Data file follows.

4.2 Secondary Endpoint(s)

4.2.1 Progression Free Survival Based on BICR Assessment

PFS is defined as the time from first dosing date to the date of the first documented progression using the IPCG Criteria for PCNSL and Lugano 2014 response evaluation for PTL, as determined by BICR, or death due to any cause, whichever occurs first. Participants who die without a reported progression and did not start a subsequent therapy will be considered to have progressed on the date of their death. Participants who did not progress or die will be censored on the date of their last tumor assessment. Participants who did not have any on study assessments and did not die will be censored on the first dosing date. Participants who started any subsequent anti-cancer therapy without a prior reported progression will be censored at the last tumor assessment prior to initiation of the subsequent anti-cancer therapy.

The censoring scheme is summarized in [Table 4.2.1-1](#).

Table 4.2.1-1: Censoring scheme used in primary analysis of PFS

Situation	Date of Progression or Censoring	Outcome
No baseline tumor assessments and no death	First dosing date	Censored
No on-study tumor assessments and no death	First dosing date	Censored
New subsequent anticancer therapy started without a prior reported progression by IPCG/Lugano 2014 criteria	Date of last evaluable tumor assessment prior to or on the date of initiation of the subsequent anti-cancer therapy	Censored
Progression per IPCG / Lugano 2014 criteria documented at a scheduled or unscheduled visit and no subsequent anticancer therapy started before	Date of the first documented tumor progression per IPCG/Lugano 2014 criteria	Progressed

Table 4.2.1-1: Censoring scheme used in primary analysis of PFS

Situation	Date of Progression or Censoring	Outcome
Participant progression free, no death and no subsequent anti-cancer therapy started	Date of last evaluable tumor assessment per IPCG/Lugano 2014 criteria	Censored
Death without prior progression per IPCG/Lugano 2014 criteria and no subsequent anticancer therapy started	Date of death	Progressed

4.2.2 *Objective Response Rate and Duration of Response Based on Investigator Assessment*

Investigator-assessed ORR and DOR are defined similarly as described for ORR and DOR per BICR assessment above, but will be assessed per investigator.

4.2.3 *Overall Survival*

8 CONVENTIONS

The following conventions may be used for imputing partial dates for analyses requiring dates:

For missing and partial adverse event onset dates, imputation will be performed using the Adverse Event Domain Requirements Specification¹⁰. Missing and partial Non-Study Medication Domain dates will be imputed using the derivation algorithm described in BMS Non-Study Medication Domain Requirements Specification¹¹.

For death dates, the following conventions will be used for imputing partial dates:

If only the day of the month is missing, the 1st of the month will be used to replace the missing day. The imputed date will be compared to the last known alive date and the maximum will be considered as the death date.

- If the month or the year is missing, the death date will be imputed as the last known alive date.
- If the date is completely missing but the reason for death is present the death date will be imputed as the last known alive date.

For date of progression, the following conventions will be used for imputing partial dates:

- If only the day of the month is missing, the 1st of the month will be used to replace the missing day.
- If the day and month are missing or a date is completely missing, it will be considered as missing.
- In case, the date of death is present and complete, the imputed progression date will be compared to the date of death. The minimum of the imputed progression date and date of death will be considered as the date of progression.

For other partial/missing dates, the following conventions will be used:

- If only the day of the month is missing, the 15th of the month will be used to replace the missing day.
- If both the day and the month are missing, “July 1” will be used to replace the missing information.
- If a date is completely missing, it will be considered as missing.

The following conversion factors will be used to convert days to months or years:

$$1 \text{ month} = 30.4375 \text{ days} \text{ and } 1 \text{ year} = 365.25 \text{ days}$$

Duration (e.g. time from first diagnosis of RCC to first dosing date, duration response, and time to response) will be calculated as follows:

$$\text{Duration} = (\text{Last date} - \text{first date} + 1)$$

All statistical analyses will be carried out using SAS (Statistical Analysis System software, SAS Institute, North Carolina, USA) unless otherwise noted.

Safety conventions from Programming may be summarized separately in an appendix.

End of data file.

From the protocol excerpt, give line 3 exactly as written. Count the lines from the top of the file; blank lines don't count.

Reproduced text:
PFS is defined as the time from first dosing date to the date of the first documented progression using the IPCG Criteria for PCNSL and Lugano 2014 response evaluation for PTL, as determined by BICR, or death due to any cause, whichever occurs first. Participants who die without a reported progression and did not start a subsequent therapy will be considered to have progressed on the date of their death. Participants who did not progress or die will be censored on the date of their last tumor assessment. Participants who did not have any on study assessments and did not die will be censored on the first dosing date. Participants who started any subsequent anti-cancer therapy without a prior reported progression will be censored at the last tumor assessment prior to initiation of the subsequent anti-cancer therapy.